Sunday 11 December 2016

Alton Towers operator is facing £10m fine for crash

Richard Vernalls

Published 27/09/2016 | 02:30

The Smiler ride reopened at Alton Towers Resort in Staffordshire Picture: PA
The Smiler ride reopened at Alton Towers Resort in Staffordshire Picture: PA

The Smiler rollercoaster crash which left five passengers with life-changing injuries at a popular UK theme park was like a 90mph car accident, a court has heard.

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Alton Towers operator Merlin Attractions Operations Ltd is facing a fine of up to £10m (€11.5m) - possibly more - after admitting a breach of health and safety legislation on the thrill-ride.

Vicky Balch, then aged 19, and Leah Washington, then 17, who each lost a leg in the crash in June of last year, and several other people who were trapped for hours, attended Stafford Crown Court in the English midlands yesterday for the sentencing hearing.

Engineers

Prosecuting, Bernard Thorogood told the court that the passengers on the £18m rollercoaster watched with "disbelief and horror" as they realised that they were going to collide with an empty carriage.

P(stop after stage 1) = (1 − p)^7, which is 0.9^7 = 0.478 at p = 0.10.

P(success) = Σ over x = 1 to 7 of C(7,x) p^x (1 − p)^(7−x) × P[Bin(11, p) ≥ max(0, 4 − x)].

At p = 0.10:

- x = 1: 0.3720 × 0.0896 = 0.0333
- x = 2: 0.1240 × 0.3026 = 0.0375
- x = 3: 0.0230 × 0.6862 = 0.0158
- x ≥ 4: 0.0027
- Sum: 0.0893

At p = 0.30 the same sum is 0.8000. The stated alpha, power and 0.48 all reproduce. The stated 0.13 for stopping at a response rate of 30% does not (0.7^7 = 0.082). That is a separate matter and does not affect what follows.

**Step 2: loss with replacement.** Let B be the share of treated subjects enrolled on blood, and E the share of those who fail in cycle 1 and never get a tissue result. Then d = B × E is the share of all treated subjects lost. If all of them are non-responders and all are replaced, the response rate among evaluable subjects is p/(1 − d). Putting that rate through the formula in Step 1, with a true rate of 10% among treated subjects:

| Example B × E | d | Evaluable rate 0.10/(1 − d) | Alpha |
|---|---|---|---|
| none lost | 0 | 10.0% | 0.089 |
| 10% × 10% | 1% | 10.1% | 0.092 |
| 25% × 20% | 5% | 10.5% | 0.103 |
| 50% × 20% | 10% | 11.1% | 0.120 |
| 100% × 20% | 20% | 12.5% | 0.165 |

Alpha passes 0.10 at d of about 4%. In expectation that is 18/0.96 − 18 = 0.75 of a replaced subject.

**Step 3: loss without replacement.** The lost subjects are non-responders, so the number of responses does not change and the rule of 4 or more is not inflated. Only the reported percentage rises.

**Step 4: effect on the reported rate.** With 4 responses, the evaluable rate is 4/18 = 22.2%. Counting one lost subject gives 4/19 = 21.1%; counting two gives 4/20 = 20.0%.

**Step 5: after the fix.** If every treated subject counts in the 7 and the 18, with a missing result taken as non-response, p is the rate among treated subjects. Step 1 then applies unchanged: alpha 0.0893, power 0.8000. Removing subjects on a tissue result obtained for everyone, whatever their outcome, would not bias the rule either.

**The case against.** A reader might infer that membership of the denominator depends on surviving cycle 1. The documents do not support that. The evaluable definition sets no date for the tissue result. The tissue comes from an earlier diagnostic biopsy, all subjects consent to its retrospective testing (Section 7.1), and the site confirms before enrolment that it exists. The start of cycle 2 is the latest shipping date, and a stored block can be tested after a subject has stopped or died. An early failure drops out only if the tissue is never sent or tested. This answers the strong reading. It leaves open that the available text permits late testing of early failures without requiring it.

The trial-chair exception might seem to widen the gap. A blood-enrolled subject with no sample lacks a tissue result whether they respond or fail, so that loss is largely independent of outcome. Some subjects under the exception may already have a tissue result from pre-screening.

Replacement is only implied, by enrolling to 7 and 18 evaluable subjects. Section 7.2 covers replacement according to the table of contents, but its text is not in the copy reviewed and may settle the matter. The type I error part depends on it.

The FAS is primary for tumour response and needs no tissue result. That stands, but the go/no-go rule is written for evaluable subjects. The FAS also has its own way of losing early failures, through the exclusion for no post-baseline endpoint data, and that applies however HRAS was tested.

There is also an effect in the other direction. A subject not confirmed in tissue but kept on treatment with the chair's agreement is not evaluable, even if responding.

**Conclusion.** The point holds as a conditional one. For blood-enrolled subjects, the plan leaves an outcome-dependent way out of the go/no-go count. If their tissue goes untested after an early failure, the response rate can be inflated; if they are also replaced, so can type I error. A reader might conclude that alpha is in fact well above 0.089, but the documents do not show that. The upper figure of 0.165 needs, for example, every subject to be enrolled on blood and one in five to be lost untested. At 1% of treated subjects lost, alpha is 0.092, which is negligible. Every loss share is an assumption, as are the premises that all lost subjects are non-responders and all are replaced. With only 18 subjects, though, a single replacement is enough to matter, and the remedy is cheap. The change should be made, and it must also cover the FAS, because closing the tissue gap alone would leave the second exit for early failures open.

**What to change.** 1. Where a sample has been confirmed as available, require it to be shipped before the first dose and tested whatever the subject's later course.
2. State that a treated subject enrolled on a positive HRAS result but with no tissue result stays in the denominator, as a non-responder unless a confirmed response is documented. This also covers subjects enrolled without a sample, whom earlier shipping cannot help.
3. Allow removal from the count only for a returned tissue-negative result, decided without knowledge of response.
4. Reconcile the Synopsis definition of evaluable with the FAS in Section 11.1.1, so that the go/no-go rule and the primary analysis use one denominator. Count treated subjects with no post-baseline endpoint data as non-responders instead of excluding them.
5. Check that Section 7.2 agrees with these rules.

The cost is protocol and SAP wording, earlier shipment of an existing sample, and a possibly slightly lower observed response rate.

He said the kinetic energy involved in the crash was equivalent to "a family car of 1.5 tons colliding at about 90mph".

Losses of the parent company as a result of the smash were laid bare by Merlin's barrister, Simon Antrobus, who said there had been a £14m drop in revenue overall.

He said the company had "got the message" on health and safety, having accepted that it had fallen "far short" of the standards required.

Opening the case, Mr Thorogood said the test carriage had been sent around the ride but had come to rest in a valley of the track, unseen by ride staff.

The engineers had overridden a computer system which they believed had halted the ride in error and sent a full car along to the track and into the path of the empty carriage.

"The subsequent collision was plain to see to some in the train and I refer to those in the front row's statements, where they speak of their disbelief and horror as they saw ahead up the track the train into which they were going to dive," he said.

Mr Thorogood said that while the mistakes which led to the crash were made by individuals, the ultimate responsibility lay with their employers.

The theme park operator is due to be sentenced today.

Irish Independent

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